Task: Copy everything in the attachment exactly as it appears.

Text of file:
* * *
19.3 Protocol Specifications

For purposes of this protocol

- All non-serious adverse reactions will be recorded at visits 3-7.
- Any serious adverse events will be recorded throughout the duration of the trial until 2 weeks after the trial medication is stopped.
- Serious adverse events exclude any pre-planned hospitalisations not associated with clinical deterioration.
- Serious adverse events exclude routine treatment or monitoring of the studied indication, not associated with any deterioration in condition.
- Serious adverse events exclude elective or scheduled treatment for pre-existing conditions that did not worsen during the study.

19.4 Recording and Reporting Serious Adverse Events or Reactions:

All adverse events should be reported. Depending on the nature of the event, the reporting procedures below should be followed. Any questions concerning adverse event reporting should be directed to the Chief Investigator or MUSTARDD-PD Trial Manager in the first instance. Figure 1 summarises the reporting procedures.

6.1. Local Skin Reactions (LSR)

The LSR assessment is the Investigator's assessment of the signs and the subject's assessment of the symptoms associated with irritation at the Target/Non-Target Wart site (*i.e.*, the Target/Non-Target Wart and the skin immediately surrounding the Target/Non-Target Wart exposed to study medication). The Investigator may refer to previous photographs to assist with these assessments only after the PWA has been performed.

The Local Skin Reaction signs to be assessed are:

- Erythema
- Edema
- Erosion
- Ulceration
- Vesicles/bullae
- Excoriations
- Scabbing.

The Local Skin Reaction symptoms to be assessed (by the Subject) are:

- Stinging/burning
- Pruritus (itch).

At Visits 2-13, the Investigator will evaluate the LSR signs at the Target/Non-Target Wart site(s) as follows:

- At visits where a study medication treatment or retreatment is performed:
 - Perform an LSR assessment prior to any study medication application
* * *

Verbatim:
19.3 Protocol Specifications

For purposes of this protocol

- All non-serious adverse reactions will be recorded at visits 3-7.
- Any serious adverse events will be recorded throughout the duration of the trial until 2 weeks after the trial medication is stopped.
- Serious adverse events exclude any pre-planned hospitalisations not associated with clinical deterioration.
- Serious adverse events exclude routine treatment or monitoring of the studied indication, not associated with any deterioration in condition.
- Serious adverse events exclude elective or scheduled treatment for pre-existing conditions that did not worsen during the study.

19.4 Recording and Reporting Serious Adverse Events or Reactions:

All adverse events should be reported. Depending on the nature of the event, the reporting procedures below should be followed. Any questions concerning adverse event reporting should be directed to the Chief Investigator or MUSTARDD-PD Trial Manager in the first instance. Figure 1 summarises the reporting procedures.

6.1. Local Skin Reactions (LSR)

The LSR assessment is the Investigator's assessment of the signs and the subject's assessment of the symptoms associated with irritation at the Target/Non-Target Wart site (*i.e.*, the Target/Non-Target Wart and the skin immediately surrounding the Target/Non-Target Wart exposed to study medication). The Investigator may refer to previous photographs to assist with these assessments only after the PWA has been performed.

The Local Skin Reaction signs to be assessed are:

- Erythema
- Edema
- Erosion
- Ulceration
- Vesicles/bullae
- Excoriations
- Scabbing.

The Local Skin Reaction symptoms to be assessed (by the Subject) are:

- Stinging/burning
- Pruritus (itch).

At Visits 2-13, the Investigator will evaluate the LSR signs at the Target/Non-Target Wart site(s) as follows:

- At visits where a study medication treatment or retreatment is performed:
 - Perform an LSR assessment prior to any study medication application